By: David Danzeisen, MD, Kaiser Permanente Fairfield Medical Offices
Summer is upon us. As temperatures rise, more people will head outdoors to enjoy the sun and activities, such as sporting events, barbeques, cycling, hiking, and family outings to the park. As schools close for summer, more children also will be riding their bikes, skateboarding, and playing outside.
But before you or your family members rush outside to enjoy the sun, it is important to take precautions against heat-related illnesses, including heat exhaustion and heat stroke. This is especially true in extreme heat over 100 degrees.
Heat exhaustion can generally occur when someone is working or exercising in hot weather, sweats a lot, and does not drink enough liquids to replace lost fluids. Symptoms can include fatigue, weakness, headache, dizziness, nausea, skin that is pale, cool, and moist, and occasionally fainting.
Mild cases can be treated at home, but moderate to severe heat exhaustion can lead to heat stroke, which requires emergency treatment.
Heat stroke occurs when a person is exposed to a hot environment and the body is unable to cool itself effectively. Symptoms include mental changes (such as confusion, delirium, or unconsciousness), and skin that is red, hot, and dry (even under the armpits) because the person has stopped sweating.
There are two types of heat stroke. Classic heat stroke can develop without exertion over several days. Babies, older adults, and people with chronic health problems, have the greatest risk for this type of heat stroke.
Heat stroke also can develop when a person is working or exercising in a hot environment. A person with heat stroke from exertion may sweat profusely but the body still produces more heat than it can lose that causes the body’s temperature to rise to high levels.
Both types of heat stroke cause severe dehydration and can cause body organs to stop functioning. Heat stroke is a life-threatening medical emergency and requires emergency medical treatment.
When you’re enjoying outdoor activities, keep in mind these tips to help prevent heat-related illnesses:
- Acclimate to the heat by gradually increasing your exposure to physical activity in the heat – it may take 10 to 14 days to become acclimated to the heat.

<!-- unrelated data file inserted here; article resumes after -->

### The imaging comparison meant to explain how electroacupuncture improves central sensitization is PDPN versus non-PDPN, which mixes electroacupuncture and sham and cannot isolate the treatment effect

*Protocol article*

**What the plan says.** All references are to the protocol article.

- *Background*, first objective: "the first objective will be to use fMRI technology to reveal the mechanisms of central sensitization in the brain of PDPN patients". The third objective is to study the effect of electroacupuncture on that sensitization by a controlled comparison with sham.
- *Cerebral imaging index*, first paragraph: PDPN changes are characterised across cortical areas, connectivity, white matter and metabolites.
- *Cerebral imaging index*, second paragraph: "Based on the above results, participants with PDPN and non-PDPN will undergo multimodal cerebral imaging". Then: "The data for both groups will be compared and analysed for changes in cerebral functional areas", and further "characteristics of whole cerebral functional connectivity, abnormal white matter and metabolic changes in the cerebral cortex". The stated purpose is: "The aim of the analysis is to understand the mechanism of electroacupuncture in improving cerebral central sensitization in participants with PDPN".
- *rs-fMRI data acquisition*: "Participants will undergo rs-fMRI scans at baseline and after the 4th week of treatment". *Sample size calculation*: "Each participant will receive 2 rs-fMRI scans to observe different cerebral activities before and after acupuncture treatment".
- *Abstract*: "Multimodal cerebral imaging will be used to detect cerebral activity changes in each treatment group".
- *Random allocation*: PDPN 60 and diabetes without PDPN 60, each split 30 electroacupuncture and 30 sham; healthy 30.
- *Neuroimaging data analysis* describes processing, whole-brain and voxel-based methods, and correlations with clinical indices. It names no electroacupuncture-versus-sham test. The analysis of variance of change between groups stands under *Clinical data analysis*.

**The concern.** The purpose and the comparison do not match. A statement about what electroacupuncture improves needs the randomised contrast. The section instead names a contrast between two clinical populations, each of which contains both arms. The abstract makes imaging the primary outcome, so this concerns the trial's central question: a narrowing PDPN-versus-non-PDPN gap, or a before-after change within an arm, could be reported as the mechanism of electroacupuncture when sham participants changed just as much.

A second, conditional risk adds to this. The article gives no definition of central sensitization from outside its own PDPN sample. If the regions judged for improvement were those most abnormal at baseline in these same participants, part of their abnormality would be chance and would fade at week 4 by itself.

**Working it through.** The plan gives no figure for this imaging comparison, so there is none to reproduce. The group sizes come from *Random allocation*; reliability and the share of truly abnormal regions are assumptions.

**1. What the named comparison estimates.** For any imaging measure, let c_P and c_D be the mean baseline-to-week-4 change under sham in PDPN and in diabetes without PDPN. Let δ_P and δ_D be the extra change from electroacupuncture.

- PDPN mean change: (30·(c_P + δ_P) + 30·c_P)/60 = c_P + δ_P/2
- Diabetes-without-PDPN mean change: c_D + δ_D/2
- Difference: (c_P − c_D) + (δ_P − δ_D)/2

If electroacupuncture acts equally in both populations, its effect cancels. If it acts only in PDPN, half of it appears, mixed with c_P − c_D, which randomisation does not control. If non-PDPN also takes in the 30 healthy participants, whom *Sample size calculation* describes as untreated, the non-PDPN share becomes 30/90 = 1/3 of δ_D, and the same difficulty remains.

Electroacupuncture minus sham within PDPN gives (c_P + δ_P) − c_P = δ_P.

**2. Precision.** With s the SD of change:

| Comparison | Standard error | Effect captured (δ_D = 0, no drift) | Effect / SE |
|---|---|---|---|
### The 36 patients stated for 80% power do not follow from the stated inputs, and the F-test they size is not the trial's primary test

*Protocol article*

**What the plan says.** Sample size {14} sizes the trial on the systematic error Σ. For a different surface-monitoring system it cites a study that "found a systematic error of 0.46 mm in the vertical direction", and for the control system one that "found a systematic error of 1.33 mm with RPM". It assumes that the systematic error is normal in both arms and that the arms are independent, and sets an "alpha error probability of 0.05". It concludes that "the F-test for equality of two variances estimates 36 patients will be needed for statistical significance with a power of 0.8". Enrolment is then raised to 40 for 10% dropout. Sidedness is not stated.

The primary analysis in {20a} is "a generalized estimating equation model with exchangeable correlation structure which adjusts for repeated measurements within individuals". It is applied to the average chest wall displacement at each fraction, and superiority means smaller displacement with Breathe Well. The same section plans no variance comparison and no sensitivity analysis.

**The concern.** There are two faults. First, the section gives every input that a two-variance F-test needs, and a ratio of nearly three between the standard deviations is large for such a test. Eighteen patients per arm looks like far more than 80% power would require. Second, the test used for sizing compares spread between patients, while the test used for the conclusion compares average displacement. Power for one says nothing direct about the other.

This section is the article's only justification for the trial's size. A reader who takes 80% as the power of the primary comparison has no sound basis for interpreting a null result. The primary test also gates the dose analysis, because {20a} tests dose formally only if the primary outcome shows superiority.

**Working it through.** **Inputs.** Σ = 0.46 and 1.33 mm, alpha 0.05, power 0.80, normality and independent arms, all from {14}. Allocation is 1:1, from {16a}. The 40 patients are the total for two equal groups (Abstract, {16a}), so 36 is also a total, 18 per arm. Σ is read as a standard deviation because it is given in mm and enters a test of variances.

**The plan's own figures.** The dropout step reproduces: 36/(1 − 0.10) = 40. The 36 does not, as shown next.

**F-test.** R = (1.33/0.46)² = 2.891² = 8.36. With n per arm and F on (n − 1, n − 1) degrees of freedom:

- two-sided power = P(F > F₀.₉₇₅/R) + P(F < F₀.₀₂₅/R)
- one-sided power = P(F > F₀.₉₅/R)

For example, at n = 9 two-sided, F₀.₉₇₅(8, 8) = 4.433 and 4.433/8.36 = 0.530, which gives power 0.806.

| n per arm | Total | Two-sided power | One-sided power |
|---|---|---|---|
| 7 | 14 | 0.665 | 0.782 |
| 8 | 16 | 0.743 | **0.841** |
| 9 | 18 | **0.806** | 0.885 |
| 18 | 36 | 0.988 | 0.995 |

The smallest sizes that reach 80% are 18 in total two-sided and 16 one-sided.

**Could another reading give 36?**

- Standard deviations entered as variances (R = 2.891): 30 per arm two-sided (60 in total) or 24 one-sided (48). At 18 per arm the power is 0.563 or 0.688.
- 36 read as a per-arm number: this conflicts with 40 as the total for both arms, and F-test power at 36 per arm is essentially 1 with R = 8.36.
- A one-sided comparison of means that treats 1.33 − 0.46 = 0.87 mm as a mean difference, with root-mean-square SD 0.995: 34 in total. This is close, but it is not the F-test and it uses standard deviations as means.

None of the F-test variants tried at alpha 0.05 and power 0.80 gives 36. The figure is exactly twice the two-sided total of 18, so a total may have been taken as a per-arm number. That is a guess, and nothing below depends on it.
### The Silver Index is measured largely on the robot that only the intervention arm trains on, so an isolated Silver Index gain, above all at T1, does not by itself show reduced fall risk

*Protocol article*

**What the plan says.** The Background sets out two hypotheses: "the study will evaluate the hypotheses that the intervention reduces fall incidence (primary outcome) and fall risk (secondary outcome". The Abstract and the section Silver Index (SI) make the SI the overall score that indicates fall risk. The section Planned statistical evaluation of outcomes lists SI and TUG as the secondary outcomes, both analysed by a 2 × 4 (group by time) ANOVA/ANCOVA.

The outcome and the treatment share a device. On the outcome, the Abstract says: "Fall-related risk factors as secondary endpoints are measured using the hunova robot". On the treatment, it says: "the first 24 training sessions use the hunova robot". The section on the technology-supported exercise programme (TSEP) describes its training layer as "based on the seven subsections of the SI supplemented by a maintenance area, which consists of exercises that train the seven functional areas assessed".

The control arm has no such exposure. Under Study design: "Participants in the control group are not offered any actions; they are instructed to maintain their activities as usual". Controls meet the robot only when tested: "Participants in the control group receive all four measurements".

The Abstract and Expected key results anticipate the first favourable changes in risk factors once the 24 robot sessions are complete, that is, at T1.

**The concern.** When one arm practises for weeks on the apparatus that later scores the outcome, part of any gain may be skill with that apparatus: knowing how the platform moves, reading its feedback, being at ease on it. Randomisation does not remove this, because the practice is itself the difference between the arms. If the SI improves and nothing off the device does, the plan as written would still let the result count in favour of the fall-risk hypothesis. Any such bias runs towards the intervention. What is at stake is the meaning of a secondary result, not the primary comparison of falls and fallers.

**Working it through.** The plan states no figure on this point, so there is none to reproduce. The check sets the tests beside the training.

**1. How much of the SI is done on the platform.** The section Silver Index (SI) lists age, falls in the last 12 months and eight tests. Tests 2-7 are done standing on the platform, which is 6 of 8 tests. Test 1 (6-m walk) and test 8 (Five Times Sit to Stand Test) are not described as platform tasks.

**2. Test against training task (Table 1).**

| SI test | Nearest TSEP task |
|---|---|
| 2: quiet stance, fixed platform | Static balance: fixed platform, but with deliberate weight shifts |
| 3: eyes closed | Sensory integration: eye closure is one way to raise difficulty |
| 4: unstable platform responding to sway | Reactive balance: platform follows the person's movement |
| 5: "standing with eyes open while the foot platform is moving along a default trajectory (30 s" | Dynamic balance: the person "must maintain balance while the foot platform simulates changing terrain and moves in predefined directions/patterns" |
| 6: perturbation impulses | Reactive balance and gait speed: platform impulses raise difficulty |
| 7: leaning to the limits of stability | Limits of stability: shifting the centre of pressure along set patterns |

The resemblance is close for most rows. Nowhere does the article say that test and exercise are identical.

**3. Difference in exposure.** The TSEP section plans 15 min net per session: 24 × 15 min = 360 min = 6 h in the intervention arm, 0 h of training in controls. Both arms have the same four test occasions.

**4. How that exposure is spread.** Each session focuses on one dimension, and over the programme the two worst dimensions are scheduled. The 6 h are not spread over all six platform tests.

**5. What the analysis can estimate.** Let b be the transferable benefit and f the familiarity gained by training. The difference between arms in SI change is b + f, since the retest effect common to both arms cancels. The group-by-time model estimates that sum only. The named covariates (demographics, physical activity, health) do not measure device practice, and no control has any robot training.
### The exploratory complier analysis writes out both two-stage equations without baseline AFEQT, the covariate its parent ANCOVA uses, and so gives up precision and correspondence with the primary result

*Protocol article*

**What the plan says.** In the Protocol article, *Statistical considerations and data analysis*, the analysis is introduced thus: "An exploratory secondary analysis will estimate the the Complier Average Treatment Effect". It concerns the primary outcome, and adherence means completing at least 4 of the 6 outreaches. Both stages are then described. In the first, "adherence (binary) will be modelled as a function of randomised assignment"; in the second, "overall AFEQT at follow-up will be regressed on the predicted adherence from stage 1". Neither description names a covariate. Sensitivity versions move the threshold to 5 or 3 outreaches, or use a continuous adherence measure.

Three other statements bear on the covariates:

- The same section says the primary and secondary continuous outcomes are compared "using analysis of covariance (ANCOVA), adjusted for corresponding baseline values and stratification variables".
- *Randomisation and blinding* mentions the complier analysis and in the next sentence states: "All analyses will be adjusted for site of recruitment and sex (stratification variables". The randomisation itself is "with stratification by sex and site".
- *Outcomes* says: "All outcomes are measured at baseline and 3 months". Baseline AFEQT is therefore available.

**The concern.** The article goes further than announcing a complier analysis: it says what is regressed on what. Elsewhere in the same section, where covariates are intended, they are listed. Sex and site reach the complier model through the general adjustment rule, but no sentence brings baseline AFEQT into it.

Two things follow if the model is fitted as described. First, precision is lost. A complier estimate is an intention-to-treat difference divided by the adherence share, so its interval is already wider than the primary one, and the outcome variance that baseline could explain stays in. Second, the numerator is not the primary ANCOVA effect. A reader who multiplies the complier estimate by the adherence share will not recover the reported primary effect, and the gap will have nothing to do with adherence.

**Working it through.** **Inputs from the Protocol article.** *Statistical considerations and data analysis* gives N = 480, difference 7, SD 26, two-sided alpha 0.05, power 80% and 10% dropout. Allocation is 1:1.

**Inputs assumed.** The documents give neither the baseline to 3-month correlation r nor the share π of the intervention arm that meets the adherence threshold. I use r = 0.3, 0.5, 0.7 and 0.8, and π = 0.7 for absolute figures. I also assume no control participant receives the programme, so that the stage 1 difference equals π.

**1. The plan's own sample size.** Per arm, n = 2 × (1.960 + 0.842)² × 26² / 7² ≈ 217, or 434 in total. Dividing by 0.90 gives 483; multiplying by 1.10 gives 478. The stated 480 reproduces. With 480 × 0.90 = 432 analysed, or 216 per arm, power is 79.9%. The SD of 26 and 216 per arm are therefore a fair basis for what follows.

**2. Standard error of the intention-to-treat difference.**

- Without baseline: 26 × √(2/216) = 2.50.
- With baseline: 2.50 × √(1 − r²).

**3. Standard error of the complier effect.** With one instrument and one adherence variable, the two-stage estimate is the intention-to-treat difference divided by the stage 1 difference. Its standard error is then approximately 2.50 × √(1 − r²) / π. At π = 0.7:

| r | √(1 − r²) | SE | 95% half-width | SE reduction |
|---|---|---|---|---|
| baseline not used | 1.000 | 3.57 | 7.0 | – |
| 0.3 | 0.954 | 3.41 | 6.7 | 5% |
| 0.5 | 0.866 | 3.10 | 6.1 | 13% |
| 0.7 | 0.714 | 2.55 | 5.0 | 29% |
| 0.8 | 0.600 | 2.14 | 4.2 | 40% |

- Remain well-hydrated by drinking eight fluid ounces of water before becoming active in the heat.
- Continue to drink moderate amounts of fluid every 15 to 20 minutes during the activity.
- Wear clothing that is light-colored, lightweight, single-layered, and absorbent, allowing evaporation of body sweat.
- Limit sun exposure during midday hours (10 a.m. to 2 p.m.) and in places of potential severe exposure, such as beaches or other areas lacking adequate shade.
- As a precaution, avoid exercising at all if the temperature is in the 90s or it is humid.
Follow these tips to keep infants and children safe from heat-related illnesses:
- Never leave infants or children in a parked car.
- Dress infants and children in cool, loose clothing and shade their heads and faces with hats or an umbrella.
- Watch babies and small children closely for early symptoms of dehydration, including a dry mouth and sticky saliva, reduced urination with dark yellow urine, and acting listless or easily irritated.
Air-conditioning is the best way to protect against heat-related illness. If your home is not air-conditioned, you can reduce your risk for heat-related illness by spending time in public facilities that are air conditioned.
As a reminder, call 911 or other emergency services immediately if you have stopped sweating or have other signs of heat stroke, such as a fast heart rate, dizziness, confusion, high body temperature, or extreme lethargy.
For more information about ways to stay healthy all year long, visit kp.org.